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Image names can't be changed

This question was already asked, but 4 years ago, so I’m hoping this was solved in the meantime. I uploaded images on my website before, without renaming them. And now that I want to have an SEO optimized naming, when I re-upload my image, nothing change online. Do you know if there is a way to update this ? Or a plugin I can use ?

Thanks in advance,

Here is my site Read-Only: LINK
(how to share your site Read-Only link)

Images are cloud-based so even if you work you image name, like ocean.jpg, it will be transformed to something like sdfbf2dx45gv6d863xdv72d1ccf1-ocean.jpg and you can’t do anything about it.

This said, I have checked many many times with SEO experts, and they really don’t care about cloud-based images: they don’t care where the image is hosted (it’s not on the site’s domain) and they don’t care about the name being made mostly of gibberish. So I am not sure that “SEO optimized naming” is a thing at all.

@nmorin - In order for the file to be replaced, the size needs to be different. So you could simply make a quick optimization to the asset, then upload it again. Renaming won’t change the same asset on the CDN. After uploading a new “version”, you have to swap images in the designer since there is no replace function.

As for SEO and Images in general there is a very informative resource Google provides which is “Google Images best practices”, as an SEO practitioner it’s worth memorizing.

Google Images SEO Best Practices | Search Central | Google Developers

In response to a question about SEO and images (11/07/2012) titled " What should filenames and URLs of images contain for SEO benefit?, Google’s John Mueller said

" From our (Google’s) point of view, you can use whatever file names & URL structure that makes sense for your site – you definitely do not need to fine-tune it on this level for SEO purposes. For Image Search, we recommend using descriptive file names, but even if it’s just a number (for example, when a photographer uploads files without modifying the file name the camera used), we can usually work with that just fine - we use a lot of signals to pick up information about an image."

Here is a timely article that is worth a read by Anna Crow. Anna is the Assistant Editor for Search Engine Journal and Head of Content at Leadfeeder. Over the last 10+ years, Anna has successfully been running her own SEO and content agency working with brands like Moz, Kissmetrics, Dollar Thrifty Rental, Hearst Magazine, Mailboat Records, Philip Morris International, Bloomin’ Brands, & many more.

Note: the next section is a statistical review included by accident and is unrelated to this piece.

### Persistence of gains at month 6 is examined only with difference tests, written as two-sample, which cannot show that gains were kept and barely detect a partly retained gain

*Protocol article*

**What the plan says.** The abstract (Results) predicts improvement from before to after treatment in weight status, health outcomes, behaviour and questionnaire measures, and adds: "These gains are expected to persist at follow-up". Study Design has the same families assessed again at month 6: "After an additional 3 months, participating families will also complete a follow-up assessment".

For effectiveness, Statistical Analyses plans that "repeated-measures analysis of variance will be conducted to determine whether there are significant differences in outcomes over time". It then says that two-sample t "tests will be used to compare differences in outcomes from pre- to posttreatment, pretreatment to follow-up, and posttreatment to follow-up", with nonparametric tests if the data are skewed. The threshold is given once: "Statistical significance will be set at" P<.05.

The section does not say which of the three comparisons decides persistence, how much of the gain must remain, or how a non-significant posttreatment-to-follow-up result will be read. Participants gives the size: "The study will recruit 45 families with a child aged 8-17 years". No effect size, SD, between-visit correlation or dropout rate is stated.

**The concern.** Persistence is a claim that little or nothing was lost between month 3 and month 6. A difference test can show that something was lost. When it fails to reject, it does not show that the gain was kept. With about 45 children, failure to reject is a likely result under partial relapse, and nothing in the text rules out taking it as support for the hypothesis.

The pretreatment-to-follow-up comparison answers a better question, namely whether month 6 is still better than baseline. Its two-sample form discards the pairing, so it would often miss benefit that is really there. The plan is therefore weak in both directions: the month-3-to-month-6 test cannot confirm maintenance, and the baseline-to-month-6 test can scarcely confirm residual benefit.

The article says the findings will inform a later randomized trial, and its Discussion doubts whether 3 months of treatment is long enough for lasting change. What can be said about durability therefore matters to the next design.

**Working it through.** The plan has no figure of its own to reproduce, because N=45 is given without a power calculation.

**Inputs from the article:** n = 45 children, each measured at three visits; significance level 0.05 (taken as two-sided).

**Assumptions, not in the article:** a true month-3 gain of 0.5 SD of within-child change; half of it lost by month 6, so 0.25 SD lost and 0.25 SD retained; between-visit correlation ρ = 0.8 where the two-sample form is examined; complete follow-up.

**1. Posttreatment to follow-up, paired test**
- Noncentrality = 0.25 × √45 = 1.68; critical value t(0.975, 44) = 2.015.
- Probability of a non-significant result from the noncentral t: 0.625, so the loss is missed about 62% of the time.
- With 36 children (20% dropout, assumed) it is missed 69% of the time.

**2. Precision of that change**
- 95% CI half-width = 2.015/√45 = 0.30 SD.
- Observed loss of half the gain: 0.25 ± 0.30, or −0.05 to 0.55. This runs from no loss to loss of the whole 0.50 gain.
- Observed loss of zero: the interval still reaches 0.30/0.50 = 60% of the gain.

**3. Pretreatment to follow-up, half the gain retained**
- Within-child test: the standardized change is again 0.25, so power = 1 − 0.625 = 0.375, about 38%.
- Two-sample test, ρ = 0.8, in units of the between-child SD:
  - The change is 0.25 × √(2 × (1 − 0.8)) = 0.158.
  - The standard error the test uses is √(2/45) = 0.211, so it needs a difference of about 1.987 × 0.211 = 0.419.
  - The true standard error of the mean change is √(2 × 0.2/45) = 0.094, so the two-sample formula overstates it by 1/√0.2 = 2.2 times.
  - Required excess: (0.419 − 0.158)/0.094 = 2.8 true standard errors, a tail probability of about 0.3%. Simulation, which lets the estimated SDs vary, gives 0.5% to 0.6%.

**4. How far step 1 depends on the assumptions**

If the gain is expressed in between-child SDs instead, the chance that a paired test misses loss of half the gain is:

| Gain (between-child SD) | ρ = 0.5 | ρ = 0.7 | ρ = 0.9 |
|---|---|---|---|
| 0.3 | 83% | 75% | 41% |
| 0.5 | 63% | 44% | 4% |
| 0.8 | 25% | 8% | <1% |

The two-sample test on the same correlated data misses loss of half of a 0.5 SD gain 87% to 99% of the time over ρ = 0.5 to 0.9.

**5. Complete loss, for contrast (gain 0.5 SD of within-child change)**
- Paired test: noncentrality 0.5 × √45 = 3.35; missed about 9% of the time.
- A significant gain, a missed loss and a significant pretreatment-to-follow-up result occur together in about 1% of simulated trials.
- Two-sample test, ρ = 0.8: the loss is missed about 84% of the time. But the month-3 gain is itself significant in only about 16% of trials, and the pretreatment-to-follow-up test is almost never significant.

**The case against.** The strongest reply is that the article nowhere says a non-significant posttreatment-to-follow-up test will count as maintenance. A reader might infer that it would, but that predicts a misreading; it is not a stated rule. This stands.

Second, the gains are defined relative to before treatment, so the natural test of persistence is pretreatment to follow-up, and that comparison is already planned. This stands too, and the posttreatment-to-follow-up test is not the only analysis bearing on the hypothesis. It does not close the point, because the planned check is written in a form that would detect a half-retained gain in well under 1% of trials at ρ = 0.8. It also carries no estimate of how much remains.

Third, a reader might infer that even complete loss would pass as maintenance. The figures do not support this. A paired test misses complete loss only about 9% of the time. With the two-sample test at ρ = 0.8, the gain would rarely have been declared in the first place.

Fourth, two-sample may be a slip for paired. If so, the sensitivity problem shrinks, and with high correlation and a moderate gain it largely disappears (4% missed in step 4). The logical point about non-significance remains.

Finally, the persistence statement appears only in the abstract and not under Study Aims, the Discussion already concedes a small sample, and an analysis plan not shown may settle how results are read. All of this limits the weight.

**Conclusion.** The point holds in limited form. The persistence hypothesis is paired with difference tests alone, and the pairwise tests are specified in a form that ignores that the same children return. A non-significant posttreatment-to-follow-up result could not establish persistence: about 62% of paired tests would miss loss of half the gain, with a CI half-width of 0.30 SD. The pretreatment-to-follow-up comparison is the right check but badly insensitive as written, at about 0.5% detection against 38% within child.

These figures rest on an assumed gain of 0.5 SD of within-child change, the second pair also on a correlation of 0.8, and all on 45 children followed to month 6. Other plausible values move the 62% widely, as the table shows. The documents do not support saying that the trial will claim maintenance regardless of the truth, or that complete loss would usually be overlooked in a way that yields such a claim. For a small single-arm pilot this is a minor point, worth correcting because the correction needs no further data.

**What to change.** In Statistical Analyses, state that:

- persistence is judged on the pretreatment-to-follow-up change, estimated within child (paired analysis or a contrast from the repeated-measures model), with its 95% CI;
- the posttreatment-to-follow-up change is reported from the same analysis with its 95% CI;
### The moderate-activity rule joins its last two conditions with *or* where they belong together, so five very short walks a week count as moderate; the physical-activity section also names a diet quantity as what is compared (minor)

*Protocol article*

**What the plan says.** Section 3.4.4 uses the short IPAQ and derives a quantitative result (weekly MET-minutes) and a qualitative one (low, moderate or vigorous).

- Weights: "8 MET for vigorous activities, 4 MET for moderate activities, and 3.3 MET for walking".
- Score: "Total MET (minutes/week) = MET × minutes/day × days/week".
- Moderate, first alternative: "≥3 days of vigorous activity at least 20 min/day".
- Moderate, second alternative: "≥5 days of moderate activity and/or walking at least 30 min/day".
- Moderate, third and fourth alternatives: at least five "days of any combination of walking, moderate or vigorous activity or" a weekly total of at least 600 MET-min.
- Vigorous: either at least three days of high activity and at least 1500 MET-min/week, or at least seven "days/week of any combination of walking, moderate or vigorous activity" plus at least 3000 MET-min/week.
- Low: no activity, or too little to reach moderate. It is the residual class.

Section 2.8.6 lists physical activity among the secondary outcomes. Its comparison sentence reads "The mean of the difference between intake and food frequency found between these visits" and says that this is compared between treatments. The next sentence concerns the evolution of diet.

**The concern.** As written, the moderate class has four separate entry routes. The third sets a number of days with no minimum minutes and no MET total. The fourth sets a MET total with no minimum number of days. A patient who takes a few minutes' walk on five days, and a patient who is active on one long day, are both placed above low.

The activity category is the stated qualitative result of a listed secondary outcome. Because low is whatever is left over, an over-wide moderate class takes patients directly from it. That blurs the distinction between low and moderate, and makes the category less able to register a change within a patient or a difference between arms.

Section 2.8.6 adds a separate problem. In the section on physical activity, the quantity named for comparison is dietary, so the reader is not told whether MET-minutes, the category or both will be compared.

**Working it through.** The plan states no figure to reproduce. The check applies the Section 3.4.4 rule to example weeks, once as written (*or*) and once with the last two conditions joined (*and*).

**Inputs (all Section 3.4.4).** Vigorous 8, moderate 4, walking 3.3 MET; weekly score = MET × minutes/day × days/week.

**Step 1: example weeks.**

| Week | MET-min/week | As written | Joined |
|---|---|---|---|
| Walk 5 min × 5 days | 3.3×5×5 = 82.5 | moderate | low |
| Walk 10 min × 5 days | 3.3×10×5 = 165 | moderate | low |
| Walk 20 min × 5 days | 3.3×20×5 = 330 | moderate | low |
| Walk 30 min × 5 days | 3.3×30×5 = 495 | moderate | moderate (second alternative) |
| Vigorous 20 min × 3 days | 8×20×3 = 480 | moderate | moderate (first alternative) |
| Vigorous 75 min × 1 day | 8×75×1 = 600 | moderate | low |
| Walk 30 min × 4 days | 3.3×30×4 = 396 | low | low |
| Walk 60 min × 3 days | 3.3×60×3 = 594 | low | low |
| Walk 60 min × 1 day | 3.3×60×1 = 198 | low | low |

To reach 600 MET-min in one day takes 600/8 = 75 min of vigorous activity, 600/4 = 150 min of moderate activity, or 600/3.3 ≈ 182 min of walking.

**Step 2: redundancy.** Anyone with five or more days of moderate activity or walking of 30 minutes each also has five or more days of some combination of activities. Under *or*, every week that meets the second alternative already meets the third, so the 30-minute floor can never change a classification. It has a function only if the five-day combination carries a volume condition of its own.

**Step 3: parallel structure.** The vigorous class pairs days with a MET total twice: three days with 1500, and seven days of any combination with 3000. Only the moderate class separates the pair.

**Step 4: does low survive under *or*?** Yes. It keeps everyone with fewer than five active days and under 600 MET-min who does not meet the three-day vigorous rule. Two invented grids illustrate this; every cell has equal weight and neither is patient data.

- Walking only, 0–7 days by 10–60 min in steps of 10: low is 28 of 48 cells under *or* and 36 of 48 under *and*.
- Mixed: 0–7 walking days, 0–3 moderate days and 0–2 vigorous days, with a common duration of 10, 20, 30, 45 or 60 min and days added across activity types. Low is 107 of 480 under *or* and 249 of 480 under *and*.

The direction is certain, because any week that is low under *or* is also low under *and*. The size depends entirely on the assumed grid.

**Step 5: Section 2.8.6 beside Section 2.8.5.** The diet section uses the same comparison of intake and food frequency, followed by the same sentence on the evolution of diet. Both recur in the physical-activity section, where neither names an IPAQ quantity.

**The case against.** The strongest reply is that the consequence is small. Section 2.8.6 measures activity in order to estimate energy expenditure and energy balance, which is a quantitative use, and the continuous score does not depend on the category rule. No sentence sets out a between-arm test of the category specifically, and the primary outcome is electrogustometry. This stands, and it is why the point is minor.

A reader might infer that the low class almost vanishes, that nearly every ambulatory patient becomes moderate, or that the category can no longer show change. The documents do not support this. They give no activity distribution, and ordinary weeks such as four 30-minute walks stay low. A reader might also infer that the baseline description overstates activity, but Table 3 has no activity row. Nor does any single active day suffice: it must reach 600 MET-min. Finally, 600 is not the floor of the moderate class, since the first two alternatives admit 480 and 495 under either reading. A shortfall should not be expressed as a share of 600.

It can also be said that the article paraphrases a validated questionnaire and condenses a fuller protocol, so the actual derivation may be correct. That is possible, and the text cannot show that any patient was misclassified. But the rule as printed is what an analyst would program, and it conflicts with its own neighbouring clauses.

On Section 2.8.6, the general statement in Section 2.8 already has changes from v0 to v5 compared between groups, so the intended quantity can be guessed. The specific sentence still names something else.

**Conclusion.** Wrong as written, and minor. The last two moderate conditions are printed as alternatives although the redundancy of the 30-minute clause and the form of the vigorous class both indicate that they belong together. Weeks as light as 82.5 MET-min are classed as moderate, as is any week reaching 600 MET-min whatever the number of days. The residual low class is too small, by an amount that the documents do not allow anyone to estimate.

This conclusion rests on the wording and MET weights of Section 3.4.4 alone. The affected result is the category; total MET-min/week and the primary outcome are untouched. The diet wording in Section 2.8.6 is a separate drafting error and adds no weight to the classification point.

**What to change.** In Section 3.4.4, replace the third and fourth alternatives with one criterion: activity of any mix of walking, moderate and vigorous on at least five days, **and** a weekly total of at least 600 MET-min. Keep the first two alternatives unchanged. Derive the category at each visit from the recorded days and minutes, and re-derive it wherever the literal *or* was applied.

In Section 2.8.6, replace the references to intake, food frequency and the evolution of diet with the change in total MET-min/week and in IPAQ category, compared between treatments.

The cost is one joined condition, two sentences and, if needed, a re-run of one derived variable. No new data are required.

11 Important Image SEO Tips You Need to Know (

My personal SEO experience shows that using folder names in paths (relevant) that group images into categories helps for Image SEO and since images are often linked, and this benefits the site and image search traffic.
File names can be very important. As a photographer I always include my name in image files since EXIF info can be stripped out. When doing product catalogs good file naming has been huge for SEO / traffic from image search. Basically as a site owner you have to take advantage of everything you can.

Good news is in Google Image Search , images on the CDN are correctly attributed to the site they were crawled from including both domain and the page.

I don’t really care about the numbers and letters in front of the name, it’s just that I can’t change the name at all. For example I uploaded a photo called test_home_page.jpg, and so online it’s something like 743irgbz7483920Rnfnzc-test_home_page.jpg, and I just want to change the last part (test_home_page) to something more professional, and that is close to the purpose of the website. Even though it’s not a huge subject for SEO, it still is cleaner.

@nmorin - you can’t rename assets (on the cdn) but you can add a new one then swap it in the designer. The trick is to modify the file itself (size) so that it is different from the one already present otherwise it will not be uploaded since it is a duplicate. Name has nothing to do with how Webflow handles this. I usually change the compression in an image editor and save local with the new name, then upload that. After you replace the asset where it is used in the designer you can then flag the old file for deletion (but that can take quite some time to actually happen.

It’s a weird trick but if you deleted all your images from the asset panel, publish and refresh the page, only used images are kept, all unused images should vanish. I know, scary :sweat_smile:

Ahah ok, thanks a lot @vincent and @webdev for the tricks, I’ll see if we want to spend time changing the naming. Not entirely sure it’s worth it SEO-wise.